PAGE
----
jeftyPrior to the earthquake, Save the Children estimated there were 380,000 Haitian children living in orphanages. And since the earthquake, the number of children who’ve lost their parents has more than doubled. Moreover, large numbers of children are also sent to orphanages by desperate parents, for whom the orphanage is a god-send, a temporary solution to help a child and family survive a particularly tough stretch. Despite the lack of resources, every school, orphanage or community willingly shares whatever it has with anybody in need, and the displays of sacrifice, sharing and selflessness that I witnessed on a daily basis have left an indelible mark on me. Whilst I expected and hoped to make a difference to other people, I found myself enriched by the proud people of Haiti, with a finer appreciation of what really matters in life.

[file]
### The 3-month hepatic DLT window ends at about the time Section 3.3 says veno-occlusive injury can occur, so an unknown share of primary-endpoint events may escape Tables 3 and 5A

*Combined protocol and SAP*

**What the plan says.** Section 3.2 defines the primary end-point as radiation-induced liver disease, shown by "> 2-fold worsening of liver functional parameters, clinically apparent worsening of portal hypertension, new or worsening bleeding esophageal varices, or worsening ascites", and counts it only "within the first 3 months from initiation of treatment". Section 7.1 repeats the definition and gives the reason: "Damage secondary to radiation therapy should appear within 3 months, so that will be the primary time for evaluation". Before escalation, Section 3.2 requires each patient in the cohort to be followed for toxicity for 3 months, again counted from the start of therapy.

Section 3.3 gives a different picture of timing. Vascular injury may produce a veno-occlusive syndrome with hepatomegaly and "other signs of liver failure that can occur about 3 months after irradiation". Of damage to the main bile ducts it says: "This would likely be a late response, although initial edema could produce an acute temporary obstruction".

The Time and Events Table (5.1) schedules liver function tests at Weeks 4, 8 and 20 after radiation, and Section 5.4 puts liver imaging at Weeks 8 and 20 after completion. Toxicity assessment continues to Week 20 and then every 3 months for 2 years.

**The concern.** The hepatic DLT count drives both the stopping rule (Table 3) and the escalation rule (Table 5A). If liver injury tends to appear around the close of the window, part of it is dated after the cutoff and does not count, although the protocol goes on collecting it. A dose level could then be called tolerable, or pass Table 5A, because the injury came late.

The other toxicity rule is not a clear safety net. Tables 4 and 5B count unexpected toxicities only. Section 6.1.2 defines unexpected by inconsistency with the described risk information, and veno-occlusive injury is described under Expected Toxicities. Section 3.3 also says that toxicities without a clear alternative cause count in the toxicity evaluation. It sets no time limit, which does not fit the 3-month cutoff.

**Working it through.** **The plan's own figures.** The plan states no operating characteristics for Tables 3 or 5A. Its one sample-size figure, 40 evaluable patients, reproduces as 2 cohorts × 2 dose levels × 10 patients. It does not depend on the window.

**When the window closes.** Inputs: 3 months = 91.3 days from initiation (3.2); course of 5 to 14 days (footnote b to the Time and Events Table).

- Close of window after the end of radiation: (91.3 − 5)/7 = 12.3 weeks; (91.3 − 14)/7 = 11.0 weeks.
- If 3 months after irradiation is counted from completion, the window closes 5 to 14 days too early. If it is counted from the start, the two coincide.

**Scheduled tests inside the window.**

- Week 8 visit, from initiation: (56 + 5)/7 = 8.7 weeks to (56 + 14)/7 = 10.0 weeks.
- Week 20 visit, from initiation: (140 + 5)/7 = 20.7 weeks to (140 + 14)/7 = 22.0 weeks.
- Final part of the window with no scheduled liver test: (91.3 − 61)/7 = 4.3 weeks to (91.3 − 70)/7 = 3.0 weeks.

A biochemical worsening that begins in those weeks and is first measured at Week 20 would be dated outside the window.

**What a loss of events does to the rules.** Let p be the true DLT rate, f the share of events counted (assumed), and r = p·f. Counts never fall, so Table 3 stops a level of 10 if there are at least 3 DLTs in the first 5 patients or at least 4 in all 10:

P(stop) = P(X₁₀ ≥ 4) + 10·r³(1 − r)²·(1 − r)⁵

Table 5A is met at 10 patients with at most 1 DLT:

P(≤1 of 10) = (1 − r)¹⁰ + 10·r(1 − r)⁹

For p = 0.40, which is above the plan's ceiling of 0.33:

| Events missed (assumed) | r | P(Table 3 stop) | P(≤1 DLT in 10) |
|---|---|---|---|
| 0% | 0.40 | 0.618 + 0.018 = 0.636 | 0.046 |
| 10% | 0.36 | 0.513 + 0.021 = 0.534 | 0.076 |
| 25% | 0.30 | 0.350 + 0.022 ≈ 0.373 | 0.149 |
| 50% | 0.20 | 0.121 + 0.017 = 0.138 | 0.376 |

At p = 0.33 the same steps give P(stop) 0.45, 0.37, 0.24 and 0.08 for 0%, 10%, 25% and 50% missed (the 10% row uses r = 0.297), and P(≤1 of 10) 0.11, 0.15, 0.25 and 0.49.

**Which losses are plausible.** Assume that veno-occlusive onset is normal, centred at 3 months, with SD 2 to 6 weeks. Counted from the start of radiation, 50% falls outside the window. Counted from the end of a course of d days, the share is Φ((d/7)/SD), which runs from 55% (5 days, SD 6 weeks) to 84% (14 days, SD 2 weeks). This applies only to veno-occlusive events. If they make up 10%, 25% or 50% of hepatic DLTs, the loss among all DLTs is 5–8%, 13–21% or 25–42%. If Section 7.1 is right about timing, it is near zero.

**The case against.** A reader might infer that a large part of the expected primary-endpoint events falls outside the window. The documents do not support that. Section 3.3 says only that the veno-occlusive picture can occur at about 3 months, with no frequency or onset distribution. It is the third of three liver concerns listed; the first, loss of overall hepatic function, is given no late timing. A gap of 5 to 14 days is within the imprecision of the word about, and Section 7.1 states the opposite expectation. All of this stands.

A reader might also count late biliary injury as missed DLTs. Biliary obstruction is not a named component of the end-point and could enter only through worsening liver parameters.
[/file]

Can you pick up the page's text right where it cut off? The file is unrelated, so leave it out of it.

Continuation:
The recovery relief in Haiti, a country already regarded as one of the poorest in the world, will take many, many years. It has significant logistical challenges and continues to be set-back by hurricanes and adverse weather conditions. All those involved will need to dig as deep as possible to find the strength and faith needed to help break the latest cycle of poverty and destitution. The size and scale of the problems are overwhelming and my approach was to try to make a difference one person at a time. Through the children, their families, the cooks, the translators and everybody I came into contact with, my time in Haiti had specific purpose.

The Zanmi Project continues that specific purpose and offers individuals an opportunity to contribute in a meaningful and tangible way.  Normality has not been restored in Haiti and the problems associated with the earthquake’s devastation have not gone away. Images and reports of the wreckage may no longer make prime-time news bulletins, but Haiti still needs our help.

 Together we can help to build a brighter future for Haiti. Humanity is Always in Style!

Zanmi campaign